M.P. Yutkin, J.Y. Lee, H. Mishra, C.J. Radke, T.W. Patzek
Society of Petroleum Engineers, 1822890MS, (2016)
Low-salinity waterflooding (LSW) is ineffective when reservoir rock is strongly water wet or when crude oil is not asphaltenic. Success of LSW relies heavily on the ability of injected brine to alter surface chemistry of reservoir rock-brine-crude oil interfaces. LSW in carbonate reservoirs is especially challenging because of high brine salinity and, more importantly, because of high reactivity of the rock minerals. Here, we tackle the complex physicochemical processes in chemically active carbonates flooded with diluted brine that is saturated with atmospheric CO2 and possibly supplemented with additional ionic species, such as sulfates or phosphates. Later work will focus on the important role of crude oil and multicomponent ion-exchange (MIE) in LSW.
When waterflooding carbonate reservoirs, rock equilibrates with the injected brine over short distances. Injected-brine ion speciation is shifted substantially in the presence of reactive-carbonate rock. Our new calculations demonstrate that rock-equilibrated aqueous pH is slightly alkaline quite independent of injected-brine pH. We establish, for the first time, that carbon-dioxide content of a carbonate reservoir, originating from CO2-rich crude oil and gas, plays a dominant role in setting aqueous pH and speciation.
A simple ion-complexing model predicts calcite surface charge as a function of composition of reservoir brine. The surface charge of calcite may be positive or negative depending on speciation of reservoir brine in contact with the calcite. There is no single point of zero charge; all dissolved aqueous species are charge determining. Rock-equilibrated aqueous composition controls calcite surface ion-exchange behavior. At high ionic strength, the electrical double layer collapses and is no longer diffuse. All surface charges are located directly in the inner and outer Helmholtz planes.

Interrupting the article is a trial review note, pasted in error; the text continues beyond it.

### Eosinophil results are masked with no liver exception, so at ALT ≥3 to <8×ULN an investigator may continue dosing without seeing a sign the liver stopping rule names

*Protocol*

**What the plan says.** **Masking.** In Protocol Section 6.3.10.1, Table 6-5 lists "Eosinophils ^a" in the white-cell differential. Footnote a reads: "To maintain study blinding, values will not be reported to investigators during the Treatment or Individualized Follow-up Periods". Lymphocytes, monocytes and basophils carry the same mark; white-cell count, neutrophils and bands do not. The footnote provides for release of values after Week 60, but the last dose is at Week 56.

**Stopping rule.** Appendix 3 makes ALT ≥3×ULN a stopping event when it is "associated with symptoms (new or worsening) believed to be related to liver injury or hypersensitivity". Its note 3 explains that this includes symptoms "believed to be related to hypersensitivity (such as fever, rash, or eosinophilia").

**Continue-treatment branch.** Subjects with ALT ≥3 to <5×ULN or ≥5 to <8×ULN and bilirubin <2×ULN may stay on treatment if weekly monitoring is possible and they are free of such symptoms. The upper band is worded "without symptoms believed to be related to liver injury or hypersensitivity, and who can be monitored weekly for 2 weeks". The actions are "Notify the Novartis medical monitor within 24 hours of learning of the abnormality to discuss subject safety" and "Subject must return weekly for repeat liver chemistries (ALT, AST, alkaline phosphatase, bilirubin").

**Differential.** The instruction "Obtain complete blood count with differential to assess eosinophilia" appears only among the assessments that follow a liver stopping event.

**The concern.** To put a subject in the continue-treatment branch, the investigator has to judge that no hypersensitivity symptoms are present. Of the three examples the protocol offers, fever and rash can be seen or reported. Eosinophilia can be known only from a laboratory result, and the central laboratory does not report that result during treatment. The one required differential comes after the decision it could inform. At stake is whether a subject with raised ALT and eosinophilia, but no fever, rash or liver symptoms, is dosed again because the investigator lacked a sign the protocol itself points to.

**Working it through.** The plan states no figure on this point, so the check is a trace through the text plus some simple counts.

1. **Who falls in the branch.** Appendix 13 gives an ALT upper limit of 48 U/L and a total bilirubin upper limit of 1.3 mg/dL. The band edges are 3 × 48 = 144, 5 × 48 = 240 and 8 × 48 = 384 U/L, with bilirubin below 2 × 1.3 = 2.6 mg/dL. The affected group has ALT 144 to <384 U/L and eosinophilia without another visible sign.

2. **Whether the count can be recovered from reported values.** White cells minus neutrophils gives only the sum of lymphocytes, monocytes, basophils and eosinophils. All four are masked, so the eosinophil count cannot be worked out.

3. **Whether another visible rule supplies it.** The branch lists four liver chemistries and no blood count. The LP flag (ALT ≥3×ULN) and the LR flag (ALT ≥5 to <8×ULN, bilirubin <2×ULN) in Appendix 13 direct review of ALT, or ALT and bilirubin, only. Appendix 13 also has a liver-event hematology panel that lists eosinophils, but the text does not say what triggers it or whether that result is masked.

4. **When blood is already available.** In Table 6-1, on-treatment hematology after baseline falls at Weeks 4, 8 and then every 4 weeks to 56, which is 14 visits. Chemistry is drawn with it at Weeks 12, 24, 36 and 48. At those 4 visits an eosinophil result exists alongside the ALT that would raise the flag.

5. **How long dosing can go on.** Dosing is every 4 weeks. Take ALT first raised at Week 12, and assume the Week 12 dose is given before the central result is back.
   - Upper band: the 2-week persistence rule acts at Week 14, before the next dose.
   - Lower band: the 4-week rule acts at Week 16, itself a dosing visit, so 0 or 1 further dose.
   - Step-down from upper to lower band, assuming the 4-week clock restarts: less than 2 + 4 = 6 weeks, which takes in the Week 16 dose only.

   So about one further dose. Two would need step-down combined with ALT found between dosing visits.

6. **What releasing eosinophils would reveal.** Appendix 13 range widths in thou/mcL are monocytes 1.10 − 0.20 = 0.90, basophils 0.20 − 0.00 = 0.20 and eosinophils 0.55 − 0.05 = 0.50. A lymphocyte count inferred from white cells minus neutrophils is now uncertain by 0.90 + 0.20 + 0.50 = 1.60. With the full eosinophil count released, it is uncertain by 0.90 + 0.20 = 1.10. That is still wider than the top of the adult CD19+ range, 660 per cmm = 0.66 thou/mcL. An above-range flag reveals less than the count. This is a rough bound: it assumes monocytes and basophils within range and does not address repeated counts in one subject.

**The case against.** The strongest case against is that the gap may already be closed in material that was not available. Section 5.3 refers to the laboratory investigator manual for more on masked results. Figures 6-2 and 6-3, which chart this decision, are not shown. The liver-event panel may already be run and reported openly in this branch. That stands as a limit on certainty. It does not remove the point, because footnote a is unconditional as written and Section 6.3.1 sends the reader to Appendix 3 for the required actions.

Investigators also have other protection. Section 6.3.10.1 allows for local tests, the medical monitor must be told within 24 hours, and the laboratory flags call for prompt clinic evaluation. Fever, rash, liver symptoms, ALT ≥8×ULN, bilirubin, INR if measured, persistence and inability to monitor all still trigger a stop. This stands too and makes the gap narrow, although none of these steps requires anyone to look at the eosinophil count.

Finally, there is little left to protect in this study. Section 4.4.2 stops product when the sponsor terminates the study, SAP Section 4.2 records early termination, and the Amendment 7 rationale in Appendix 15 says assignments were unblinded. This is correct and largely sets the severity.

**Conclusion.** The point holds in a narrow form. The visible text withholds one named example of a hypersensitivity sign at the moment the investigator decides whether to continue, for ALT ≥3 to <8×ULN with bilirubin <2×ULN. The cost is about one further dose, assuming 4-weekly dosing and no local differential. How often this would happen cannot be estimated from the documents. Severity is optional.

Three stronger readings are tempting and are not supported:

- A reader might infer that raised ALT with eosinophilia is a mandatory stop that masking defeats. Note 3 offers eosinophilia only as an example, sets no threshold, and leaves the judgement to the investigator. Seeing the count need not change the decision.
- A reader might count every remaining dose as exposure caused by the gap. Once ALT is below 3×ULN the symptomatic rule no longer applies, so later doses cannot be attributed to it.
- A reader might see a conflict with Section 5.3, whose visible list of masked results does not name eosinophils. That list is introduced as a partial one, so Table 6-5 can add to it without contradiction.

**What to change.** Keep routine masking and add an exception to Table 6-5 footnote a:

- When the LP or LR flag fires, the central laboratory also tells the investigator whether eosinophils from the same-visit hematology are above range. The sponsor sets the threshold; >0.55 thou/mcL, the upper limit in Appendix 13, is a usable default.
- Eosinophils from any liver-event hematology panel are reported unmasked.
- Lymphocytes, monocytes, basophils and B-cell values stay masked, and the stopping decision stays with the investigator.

Our evaluation of calcite bulk and surface equilibria is preliminary but draws several important inferences about proposed LSW oil-recovery mechanisms. Diffuse double layer expansion (DLE) is not possible unless brine ionic strength is below 0.1 molar. Because of rapid rock/brine equilibration, the dissolution mechanism for releasing adhered oil is eliminated. Also, fines mobilization and concomitant oil release cannot occur because there are few loose fines and clays in a majority of carbonates. LSW cannot be a low interfacial-tension alkaline flood because carbonate dissolution exhausts all injected base near the wellbore and lowers pH to that set by the rock and by formation CO2. In spite of diffuse double-layer collapse in carbonate reservoirs, surface ion-exchange oil release remains feasible, but unproven.